LIGC Blog Post 5 – Power and Influence

Today’s simulation, titled “Power and Influence”, gave us the opportunity to lead organization-wide strategic change for the fictitious sunglasses company, Spectrum Sunglass. The main objective was to gain support for a sustainability initiative. I experienced how when a leader suggests change, they may be met with resistance. I realized this when I noticed some colleagues would have their opinions unchanged after I made several decisions. In the debrief, I learned about the various factors leading to resistance including fear of the unknown, active/passive aggression, and anger over unwanted change. The next time I find myself leading change, I will take advantage of knowing the social network of my colleagues. It is helpful to know who is connected with who, both professionally and socially, because of the possibility of indirect influence.  Indirect influence gains support and helps change to be enacted.

Before this simulation, I did not fully understand the effects of power, influence, and urgency on leadership dynamics. The simulation showed how one’s credibility has a tremendous effect on the way others respond in the workplace. As CEO, my credibility was high from the start, so it was relatively easy to sway people to adopt the initiative. There was less of a chance of my credibility score decreasing with the choices I made. However, in the second round of the simulation, I was the director of product innovation with a lower credibility. Because of this, my choices had a heavier impact on my credibility score. If I made risky decisions too soon, my credibility score would dramatically decrease. Urgency also played a role; the first part was a high urgency situation addressing a performance gap. This high urgency was another factor which helped people adopt the initiative. The second part had less urgency, as it was addressing an opportunity gap. This was the reason why it was more challenging to sway people to adopt the sustainability initiative.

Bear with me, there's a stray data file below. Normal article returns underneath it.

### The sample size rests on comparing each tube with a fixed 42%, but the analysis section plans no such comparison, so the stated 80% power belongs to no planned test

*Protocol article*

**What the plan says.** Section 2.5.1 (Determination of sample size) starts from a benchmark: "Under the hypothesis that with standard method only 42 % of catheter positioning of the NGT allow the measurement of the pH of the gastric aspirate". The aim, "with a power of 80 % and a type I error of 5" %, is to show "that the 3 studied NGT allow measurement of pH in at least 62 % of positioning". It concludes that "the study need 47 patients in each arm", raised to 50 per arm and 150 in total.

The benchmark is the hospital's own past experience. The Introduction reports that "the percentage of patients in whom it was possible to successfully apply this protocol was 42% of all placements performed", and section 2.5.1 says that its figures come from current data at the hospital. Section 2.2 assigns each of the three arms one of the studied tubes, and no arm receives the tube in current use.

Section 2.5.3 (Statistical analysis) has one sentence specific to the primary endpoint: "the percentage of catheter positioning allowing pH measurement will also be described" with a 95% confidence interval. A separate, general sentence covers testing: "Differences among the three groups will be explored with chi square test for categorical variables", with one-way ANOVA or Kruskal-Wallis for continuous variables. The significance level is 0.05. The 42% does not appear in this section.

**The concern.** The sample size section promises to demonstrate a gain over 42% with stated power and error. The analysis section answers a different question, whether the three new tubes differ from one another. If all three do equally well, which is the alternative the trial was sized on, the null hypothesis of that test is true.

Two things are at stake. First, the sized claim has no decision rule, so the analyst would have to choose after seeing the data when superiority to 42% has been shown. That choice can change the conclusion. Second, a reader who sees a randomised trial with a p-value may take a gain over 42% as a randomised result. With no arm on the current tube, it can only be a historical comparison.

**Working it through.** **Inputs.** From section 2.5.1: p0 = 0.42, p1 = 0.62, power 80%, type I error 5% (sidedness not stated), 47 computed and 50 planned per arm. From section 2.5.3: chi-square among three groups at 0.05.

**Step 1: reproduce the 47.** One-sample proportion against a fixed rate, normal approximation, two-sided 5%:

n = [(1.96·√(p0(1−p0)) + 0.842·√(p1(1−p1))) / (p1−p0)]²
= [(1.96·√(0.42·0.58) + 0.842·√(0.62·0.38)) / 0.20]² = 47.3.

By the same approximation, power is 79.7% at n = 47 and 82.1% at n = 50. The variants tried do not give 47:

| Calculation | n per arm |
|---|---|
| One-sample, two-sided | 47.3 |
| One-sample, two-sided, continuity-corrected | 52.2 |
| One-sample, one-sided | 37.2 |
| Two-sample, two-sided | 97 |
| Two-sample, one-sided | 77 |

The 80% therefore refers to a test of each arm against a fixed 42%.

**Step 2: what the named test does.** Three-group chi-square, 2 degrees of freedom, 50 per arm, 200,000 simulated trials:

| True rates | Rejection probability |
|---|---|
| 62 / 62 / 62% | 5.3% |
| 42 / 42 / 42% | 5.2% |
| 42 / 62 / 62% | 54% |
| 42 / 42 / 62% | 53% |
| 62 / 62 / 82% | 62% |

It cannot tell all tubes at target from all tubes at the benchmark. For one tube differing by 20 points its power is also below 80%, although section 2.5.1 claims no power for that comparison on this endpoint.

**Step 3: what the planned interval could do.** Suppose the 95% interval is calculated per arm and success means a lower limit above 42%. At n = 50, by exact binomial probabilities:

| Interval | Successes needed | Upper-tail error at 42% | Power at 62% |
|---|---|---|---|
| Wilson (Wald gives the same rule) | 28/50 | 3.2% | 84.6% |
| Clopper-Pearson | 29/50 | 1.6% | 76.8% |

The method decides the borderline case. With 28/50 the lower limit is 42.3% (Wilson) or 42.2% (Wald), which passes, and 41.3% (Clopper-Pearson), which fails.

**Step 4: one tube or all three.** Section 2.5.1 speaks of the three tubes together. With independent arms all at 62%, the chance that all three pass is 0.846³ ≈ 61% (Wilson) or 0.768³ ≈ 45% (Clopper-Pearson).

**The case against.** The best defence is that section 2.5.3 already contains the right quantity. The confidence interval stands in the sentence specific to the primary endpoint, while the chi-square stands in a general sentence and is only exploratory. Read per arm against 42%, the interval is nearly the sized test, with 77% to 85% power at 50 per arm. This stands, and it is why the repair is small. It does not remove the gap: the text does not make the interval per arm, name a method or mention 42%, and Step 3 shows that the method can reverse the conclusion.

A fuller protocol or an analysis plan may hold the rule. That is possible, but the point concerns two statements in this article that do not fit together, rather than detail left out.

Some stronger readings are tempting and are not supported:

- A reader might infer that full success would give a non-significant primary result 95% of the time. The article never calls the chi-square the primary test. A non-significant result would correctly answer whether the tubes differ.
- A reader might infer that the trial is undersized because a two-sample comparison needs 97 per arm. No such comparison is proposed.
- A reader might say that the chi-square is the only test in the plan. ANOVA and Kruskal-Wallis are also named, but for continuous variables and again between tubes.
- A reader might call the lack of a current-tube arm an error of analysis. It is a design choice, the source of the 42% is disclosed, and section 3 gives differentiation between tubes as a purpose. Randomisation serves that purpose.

This simulation experience reminded me of the second simulation we ran, “Patient Zero”. There was a similar concept of adaptive leadership, specifically organizational justice— making decisions best for the team. In Patient Zero, we had to make tough decisions which were best for the country, even if it decreased public morale or if it was an unethical choice. In Power and Influence, I had to convince people to side with the sustainability initiative, despite their concerns, for the good of the company. The most obvious difference between these two simulations is the setting and context. The stakes of Patient Zero were much higher and more stressful than Power and Influence. Also, Patient Zero required quick thinking while Power and Influence required a methodical mindset. 

The difference between crisis management and urgency can be seen in Judgement in a Crisis vs Power and Influence. In Judgement in a Crisis, an unexpected, pressing event occurred requiring an instant response. Crisis management were the decisions made which contained the crisis. Urgency can be either low or high, as exemplified in Power and Influence. Urgency does not necessarily demand an immediate response and is not as harmful as a crisis.

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